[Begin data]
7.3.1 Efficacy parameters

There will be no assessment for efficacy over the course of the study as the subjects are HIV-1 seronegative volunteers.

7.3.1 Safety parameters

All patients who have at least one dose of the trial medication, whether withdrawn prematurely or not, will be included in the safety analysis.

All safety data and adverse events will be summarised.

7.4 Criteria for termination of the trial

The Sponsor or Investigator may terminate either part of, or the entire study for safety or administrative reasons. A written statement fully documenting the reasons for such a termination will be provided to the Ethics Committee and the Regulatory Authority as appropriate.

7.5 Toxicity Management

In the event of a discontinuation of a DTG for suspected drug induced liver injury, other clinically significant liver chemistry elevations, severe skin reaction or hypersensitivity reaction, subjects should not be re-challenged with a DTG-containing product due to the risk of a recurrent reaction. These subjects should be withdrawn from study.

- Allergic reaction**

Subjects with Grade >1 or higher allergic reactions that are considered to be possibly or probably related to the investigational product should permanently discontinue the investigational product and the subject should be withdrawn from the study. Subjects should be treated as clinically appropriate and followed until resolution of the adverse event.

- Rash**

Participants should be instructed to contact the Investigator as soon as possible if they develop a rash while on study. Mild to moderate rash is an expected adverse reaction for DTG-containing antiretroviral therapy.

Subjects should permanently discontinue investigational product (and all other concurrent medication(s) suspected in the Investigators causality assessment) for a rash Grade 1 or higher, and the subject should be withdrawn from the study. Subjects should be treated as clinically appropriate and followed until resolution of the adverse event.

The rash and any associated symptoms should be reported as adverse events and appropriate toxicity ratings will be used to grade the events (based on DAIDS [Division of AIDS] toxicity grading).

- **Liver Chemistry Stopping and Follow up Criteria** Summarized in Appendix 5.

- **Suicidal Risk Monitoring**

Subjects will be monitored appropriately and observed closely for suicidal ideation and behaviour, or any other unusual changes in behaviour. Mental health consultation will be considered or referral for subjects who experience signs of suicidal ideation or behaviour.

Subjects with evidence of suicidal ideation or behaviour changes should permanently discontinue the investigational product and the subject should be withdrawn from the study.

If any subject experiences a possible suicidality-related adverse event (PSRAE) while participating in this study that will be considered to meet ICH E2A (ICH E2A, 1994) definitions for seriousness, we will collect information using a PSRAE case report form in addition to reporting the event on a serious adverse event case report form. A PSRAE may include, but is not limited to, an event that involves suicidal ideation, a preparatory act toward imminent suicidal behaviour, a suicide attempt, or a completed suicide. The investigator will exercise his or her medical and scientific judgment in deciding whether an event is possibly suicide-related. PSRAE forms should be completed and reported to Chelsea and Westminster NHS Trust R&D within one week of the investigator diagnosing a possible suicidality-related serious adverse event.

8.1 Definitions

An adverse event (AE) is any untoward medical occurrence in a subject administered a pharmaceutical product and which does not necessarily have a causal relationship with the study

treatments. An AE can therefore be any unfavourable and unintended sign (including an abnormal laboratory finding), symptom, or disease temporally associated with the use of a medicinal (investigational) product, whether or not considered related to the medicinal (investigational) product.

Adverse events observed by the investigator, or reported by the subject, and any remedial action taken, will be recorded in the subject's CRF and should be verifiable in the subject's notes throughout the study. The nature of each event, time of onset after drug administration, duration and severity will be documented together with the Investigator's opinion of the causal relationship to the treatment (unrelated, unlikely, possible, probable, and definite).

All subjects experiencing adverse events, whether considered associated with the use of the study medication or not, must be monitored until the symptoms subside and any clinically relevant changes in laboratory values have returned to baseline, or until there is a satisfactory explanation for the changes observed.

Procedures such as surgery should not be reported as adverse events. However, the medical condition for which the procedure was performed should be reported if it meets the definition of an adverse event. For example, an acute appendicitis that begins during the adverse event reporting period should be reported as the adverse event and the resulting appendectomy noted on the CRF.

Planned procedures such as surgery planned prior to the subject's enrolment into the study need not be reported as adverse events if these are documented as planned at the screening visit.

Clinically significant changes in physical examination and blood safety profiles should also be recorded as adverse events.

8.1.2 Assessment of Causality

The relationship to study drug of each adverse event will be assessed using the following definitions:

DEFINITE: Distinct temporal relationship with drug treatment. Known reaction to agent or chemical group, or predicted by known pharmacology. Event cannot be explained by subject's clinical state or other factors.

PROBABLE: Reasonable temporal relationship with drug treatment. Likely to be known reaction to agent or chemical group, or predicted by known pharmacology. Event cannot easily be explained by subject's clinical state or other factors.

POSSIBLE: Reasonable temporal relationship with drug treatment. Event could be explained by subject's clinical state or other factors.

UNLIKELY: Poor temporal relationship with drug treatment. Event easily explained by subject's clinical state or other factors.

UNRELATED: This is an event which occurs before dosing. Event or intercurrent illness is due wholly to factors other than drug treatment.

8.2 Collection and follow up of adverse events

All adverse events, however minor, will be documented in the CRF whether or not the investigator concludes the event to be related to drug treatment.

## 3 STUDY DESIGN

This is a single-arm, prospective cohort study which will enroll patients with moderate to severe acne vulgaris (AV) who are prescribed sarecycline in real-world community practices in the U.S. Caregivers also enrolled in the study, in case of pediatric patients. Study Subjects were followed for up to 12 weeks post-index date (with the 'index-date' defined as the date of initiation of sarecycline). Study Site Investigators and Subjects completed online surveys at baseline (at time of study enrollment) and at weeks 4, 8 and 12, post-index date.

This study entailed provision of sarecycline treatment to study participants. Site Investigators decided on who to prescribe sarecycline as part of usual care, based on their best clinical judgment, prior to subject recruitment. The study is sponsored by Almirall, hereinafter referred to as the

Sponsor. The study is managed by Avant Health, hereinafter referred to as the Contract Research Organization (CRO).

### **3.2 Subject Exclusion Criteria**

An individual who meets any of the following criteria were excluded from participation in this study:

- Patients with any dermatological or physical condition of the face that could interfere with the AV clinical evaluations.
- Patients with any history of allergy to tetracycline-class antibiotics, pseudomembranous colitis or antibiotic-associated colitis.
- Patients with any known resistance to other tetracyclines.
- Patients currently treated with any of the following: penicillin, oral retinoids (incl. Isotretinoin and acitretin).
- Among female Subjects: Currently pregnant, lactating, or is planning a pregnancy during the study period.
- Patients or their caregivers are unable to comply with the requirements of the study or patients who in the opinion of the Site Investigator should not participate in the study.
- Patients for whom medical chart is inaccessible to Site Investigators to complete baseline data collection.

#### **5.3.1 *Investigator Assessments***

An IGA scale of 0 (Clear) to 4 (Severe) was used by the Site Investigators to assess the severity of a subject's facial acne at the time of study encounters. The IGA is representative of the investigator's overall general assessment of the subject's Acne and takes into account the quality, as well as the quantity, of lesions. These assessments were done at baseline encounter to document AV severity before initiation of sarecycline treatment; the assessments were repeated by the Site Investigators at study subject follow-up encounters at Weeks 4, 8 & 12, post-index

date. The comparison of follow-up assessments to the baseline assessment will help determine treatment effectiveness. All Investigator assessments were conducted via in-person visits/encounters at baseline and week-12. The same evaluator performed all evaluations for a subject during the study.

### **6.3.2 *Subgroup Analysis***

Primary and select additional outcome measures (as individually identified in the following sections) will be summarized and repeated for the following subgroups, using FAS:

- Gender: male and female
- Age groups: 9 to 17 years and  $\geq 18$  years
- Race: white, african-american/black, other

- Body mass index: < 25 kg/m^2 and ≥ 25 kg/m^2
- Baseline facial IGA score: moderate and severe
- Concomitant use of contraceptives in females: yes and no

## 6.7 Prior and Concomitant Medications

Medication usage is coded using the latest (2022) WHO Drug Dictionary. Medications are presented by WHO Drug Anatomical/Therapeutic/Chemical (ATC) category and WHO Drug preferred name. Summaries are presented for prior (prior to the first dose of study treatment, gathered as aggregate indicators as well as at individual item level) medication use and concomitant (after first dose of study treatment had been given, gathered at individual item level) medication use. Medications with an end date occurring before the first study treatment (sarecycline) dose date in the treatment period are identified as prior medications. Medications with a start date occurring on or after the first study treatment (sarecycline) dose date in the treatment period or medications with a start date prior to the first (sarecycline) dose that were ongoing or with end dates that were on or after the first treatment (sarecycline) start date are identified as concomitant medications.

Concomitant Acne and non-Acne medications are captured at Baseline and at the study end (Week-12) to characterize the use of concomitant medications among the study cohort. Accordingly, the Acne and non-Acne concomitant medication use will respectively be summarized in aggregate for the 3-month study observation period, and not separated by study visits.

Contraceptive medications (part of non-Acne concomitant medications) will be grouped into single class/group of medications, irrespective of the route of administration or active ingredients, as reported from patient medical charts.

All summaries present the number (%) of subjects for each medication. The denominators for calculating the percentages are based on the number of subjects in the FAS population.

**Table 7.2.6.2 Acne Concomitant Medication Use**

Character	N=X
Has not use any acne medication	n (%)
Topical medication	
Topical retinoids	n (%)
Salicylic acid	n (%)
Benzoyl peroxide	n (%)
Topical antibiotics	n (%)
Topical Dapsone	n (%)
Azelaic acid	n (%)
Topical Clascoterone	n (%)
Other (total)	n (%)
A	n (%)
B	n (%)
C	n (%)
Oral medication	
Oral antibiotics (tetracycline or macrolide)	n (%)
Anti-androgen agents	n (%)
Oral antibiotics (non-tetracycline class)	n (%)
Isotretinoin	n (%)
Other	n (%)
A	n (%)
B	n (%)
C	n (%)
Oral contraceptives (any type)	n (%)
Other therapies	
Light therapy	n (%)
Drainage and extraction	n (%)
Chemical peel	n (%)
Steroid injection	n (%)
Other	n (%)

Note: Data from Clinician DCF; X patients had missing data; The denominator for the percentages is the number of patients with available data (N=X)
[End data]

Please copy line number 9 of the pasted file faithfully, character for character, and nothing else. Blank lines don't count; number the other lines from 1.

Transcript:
In the event of a discontinuation of a DTG for suspected drug induced liver injury, other clinically significant liver chemistry elevations, severe skin reaction or hypersensitivity reaction, subjects should not be re-challenged with a DTG-containing product due to the risk of a recurrent reaction. These subjects should be withdrawn from study.